Monday, October 27

The Hypocrites' Awesome production of Our Town!

The Hypocrites' recently reprised their production of Thorton Wilder's
"Our Town" at the Chopin Theater, which first ran last spring to rave
reviews. Performances were once again sold out, and I hope they
remount again in the future. I haven't seen the play in years, though
I'll never forget how it hit me in the gut the first time I saw it.

"Our Town" is often criticized as sentimental in its portrayal of
small town folk. Wilder doesn't shape the characters fully, partly
because he wants them to serve as everymen and everywomen. While a
play like "Long Day's Journey into Night" acheives universality
through the specificity, the realness of its characters, whom we
relate to despite our differences with them, "Out Town" acheives
universality through prototypes through which we can see ourselves.
The triumph of this production is in infusing these prototypes with
immediacy, so that in Wilder's deftly sketched characters, we see
flashes of recognition.

I had never realized before how skillfully chosen Wilder's vignettes
are, illustrating experiences we all know--the magic of teenage love
as Emily and George admit their attraction to each other; George's
anxiety in growing up as he must find work and become responsible to a
family; Emily learning to negotiate her way in the world, doing well
in school, but insecure about her appearances (her conversation with
her mother about her looks is touchingly tender); Emily's mother
wisely holding back her pride at her daughter's accomplishments; the
way Emily shakes her head when her father treats her as younger than
she believes herself to be; the gossip among the town women; the way
George's sister looks up to him; the small talk between Gibbs and the
chaos of parenting as they decide whether to let George marry Emily,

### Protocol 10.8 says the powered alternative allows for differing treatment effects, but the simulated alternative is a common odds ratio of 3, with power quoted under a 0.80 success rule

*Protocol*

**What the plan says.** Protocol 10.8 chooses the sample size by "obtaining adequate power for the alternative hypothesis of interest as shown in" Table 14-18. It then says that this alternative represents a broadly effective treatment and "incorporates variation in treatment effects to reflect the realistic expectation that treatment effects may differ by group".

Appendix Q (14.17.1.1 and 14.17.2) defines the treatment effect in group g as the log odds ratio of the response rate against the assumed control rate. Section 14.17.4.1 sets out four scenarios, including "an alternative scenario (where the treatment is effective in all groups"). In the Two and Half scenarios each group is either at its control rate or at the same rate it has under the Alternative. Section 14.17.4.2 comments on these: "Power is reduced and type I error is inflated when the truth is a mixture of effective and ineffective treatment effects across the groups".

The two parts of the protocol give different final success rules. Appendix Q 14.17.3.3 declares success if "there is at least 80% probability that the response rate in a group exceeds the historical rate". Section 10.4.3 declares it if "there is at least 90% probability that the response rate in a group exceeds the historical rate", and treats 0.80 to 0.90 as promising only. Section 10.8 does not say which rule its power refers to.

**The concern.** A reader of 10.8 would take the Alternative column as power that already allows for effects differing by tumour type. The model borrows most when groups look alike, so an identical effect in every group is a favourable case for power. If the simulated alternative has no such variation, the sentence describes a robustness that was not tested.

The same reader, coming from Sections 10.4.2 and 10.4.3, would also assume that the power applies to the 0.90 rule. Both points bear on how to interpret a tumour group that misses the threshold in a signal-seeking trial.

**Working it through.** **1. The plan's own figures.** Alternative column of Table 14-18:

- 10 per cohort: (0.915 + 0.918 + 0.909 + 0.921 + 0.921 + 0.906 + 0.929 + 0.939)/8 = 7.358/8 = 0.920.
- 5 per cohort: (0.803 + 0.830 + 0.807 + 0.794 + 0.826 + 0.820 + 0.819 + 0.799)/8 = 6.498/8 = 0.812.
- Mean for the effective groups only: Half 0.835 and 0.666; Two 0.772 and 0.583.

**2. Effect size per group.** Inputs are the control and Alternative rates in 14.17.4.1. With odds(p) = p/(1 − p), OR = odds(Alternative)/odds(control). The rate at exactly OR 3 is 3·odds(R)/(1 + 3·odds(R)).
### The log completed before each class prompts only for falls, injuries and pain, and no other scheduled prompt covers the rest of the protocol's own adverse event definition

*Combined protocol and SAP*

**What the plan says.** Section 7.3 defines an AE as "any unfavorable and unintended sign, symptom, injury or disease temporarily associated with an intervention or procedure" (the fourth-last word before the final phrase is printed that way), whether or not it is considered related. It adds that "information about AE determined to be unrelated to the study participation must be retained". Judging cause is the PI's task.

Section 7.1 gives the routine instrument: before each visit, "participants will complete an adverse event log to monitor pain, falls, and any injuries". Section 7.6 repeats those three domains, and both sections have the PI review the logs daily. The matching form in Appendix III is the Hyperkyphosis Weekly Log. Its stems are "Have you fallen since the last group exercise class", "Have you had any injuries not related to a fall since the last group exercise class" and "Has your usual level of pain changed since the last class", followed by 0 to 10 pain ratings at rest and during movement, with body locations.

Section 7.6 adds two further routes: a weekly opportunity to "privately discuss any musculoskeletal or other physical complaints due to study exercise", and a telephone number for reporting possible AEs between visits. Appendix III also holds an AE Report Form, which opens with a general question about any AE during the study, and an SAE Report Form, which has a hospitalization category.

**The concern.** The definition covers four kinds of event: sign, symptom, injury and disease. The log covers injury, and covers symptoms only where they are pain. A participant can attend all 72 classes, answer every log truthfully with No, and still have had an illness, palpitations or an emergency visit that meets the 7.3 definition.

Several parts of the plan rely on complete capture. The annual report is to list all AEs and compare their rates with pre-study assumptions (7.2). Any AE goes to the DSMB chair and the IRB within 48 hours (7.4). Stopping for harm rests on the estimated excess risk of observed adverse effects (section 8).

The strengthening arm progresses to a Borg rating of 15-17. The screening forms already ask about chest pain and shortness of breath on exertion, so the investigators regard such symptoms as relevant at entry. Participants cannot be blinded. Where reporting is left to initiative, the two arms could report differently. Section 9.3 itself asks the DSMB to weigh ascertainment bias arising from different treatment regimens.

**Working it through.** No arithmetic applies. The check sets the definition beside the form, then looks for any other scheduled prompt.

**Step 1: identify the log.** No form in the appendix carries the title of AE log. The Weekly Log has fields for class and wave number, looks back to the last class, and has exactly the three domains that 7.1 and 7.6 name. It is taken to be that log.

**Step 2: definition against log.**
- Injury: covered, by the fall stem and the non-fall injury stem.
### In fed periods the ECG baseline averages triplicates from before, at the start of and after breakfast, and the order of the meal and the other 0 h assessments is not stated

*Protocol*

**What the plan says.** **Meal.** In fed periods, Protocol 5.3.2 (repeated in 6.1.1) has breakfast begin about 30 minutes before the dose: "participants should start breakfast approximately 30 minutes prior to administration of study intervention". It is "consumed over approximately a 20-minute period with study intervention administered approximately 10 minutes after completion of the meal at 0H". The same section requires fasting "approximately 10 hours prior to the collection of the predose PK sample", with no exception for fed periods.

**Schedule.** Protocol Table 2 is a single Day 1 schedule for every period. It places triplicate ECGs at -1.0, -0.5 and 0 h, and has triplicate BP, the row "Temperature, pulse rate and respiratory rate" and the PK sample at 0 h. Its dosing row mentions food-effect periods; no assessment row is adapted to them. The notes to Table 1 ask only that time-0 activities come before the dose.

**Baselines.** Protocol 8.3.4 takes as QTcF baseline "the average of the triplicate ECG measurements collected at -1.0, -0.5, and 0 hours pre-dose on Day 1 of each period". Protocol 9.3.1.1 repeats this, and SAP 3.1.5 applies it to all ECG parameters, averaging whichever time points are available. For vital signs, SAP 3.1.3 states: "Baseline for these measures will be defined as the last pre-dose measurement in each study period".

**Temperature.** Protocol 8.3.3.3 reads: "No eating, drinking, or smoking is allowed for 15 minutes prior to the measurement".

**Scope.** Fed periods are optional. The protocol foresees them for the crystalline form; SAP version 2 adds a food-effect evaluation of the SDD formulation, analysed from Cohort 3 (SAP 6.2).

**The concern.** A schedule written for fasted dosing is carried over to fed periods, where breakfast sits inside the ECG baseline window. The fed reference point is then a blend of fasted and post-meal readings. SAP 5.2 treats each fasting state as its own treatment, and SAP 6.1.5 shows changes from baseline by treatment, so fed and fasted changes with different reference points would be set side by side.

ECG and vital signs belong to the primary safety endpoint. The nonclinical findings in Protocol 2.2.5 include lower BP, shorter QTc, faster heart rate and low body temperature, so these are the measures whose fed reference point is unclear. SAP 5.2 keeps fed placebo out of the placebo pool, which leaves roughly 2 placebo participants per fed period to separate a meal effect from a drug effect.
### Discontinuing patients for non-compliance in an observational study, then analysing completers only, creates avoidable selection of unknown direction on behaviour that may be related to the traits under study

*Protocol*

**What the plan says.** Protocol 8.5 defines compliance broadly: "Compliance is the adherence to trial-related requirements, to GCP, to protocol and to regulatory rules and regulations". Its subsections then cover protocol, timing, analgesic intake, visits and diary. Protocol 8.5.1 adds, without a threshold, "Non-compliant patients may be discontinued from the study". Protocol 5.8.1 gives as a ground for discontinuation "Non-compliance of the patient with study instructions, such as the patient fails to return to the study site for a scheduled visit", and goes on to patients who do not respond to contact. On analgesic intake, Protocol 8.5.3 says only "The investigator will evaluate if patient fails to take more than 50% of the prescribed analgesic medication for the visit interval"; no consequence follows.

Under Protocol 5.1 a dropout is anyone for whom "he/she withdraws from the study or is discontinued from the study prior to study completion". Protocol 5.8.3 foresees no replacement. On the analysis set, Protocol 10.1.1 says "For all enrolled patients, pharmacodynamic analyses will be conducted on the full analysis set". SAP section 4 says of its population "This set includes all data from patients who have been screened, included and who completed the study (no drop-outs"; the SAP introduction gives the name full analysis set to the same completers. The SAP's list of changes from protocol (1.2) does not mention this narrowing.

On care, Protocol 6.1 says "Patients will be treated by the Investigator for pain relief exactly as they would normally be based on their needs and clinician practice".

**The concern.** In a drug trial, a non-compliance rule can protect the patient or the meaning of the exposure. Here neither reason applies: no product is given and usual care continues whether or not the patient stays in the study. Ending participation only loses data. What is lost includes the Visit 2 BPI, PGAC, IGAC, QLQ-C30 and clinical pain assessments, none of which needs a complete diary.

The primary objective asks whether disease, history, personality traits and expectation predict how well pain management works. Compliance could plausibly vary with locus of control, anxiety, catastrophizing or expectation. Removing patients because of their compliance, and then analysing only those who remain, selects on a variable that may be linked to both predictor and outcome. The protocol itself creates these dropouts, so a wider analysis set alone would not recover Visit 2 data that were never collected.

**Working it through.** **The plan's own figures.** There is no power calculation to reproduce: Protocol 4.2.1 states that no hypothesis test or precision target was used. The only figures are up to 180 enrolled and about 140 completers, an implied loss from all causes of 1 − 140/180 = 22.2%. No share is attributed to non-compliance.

also the difficulty for parents of letting go; Mrs. Gibbs' desire to
see Paris; Mr. Webb's quixotic dreams of owning an incubator. Though
the third act is devastating, each scene in the first two acts glowed
with such import that I always almost moved to tears before the

I had forgotten, too, the richness of the play, not only dealing with
domesticity, but situating it within genealogy, geography, geology,
meteorology, astronomy. It aims, perhaps a bit ambitiously, at cosmic
siginificance, something Viriginia Woolf acheived, but more quietly.
And it is easy to overlook how daring the play is--it is minimalist in
its staging and storytelling, deconstructive in the stage manager's
commentary, foreshadowing and flashbacks. In this production the
stage manager takes a more cynical tone, which both anticipates and
serves to undermine the first reaction of a jaded urban audience to
rural life. Perhaps the great feat of imagination occurs in the last
act, which Wilder labored over, when he tries to imagine how the dead
would look back upon the living. It was only after the play that it
occured to me that perhaps the reaction of the dead in the play was
unrealistic--might not the ecstatic glow of life outweigh the tragedy
of our blindness to it? But while you're there, the thought doesn't
cross your mind. And the decision allow the audience to smell the
bacon in the third act is a brilliant one, reminding us, as did the
great animated film Ratatouille, that smell is the most Proustian of
our senses. One never sensed the act of living so intensely.

-Ian Le